I haven’t written much about status emotions, recently, but I came across one of my favorite Facebook memes and remembered again how central it seems. I don’t endorse the misogyny here, but it perfectly describes the way that fundamental attribution bias transforms resentment into contempt, and thus leads, in my view, to both epistemic and moral error:
I’ve also been thinking a bit about the role of status emotions in our treatment of criminals in the US. It’s important to recognize when your differing judgments are leading you away from the common sense moral community, and punishment is one place that this seems to be occurring for me. Put simply, I just don’t see any good reason to disdain or show contempt for convicted criminals. This follows quite self-evidently from my claim that status emotions are immoral and unreliable. But this puts me outside of the mainstream society’s judgments about criminals, and I wonder if I’ve missed something, am wired differently, or am simply altering my intuitions in order to bite the bullet on my idiosyncratic account of the moral emotions.
Recall that Michelle Mason just assumes that some people are better than others in her account of contempt as a reactive attitude. But the genius of Strawson’s account of the reactive attitudes was that it allowed us to sidestep tricky metaphysical questions about agency and determinism. Mason does the same thing, sidestepping tricky metaphysical questions about personal identity and the persistence of character traits over time and context. Yet she doesn’t thematize the question of persistence or identity in the same way that Strawson thematized determinism and blame.
Blame and punishing seem appropriate, but what I notice is that the prisoners I teach are thoughtful human beings who are interested in the texts we’re reading. They are polite, respectful, and in my judgment genuine. Almost every day that I come to class, someone thanks me for the lesson. At the same time, they have criminal histories. Some were simply caught up in the war on drugs, but some of them allude to having done truly bad things; this is not just a matter of a self-selected group of victim-less criminals. And yet, that doesn’t seem like it matters to me. It doesn’t seem like it should matter: to my mind, they are due the same esteem as anyone else.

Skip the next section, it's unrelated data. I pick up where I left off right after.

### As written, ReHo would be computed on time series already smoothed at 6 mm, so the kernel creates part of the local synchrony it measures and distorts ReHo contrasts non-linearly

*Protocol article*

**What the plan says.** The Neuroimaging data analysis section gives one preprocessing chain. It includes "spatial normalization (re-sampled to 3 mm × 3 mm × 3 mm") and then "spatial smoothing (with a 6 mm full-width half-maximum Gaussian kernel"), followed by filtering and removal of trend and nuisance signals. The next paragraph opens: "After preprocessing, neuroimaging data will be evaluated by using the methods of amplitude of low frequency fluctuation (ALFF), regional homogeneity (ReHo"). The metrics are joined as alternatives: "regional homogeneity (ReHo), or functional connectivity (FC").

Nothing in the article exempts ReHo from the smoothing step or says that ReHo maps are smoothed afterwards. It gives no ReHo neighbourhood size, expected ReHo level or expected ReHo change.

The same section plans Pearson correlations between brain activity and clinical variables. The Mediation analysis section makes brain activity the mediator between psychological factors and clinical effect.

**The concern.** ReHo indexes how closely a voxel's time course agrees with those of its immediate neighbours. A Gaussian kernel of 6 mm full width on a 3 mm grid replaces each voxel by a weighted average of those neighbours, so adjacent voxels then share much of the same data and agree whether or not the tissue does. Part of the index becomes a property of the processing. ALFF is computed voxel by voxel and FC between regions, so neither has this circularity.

Criminals could be the perfect test for status emotions, if you set aside all your concerns about the US’s problems with mass incarceration, innocence and plea bargaining, the racialization of justice, and the war on drugs. Of course, we shouldn’t set those things aside when we’re talking about policy, but at a certain point you have to admit that some people really are guilty. If the claim is simply that they wouldn’t be guilty in a radically different society, we’re back to begging the question in Strawson’s original use of the reactive attitudes: in that case, determinism actually does matter, and these crimes were [over]determined and thus deserving of neither blame nor contempt.
I think we can preserve blame while jettisoning contempt: we resent the criminal for the harm they do, and don’t worry about determinism. We can’t disdain the criminal without assuming something like: “You are the sort of person who would have done that in a different context. I am the sort of person who would not have done that in any of the proximate possible worlds.” I doubt such assumptions are warranted. Perhaps I am wrong. But the policy debate that takes all those political-economic-racial questions seriously would otherwise shift to seeking better means of distinguishing the truly innocent, those whose moral and social status has been wrongly undermined, from the truly guilt, those whose moral and social status is rightly low. My claim is that there is no fact of the matter about trans-modal character, and that this is morally relevant to status.
Contempt depends on the fiction of the doer behind the deed; it disdains the sinner in addition to hating the sin. If someone admits to having committed a bank robbery or a murder, they’re still: (a) human beings, (b) autonomous agents, (c) members of my moral community, (d) capable knowers, and (e) subject to the same moral luck as all contingent creatures. Thus, they are my moral equal and ought to be my social equal as well: an intuition that reports otherwise is simply in error, no matter how many people share the intuition.
Here’s where it’s helpful to be a contrite fallibilist, though: does anyone who has the status hierarchy intuition also have a reflective defense of it? Macalester Bell doesn’t. Mason doesn’t. But maybe somebody does.
5 responses to “Status Emotions and Punishment”
I’m not up on status emotions (and I’m not directly answering your question), but I think you at least have Kant on your side in intuitions about status emotions. And I think Kant has right at least that you have some legwork to do if you *both* want to punish someone, properly speaking, *and* hold them in contempt.
Incidentally, I also talk about some related things re: Johnson’s comments about the withering-away of the universal penance that Augustine took to be natural in the wake of warfare in the framework chapter.
I’m not sure that having Kant on your side is a good thing when debating Humeans. It’s the reverse-halo effect.
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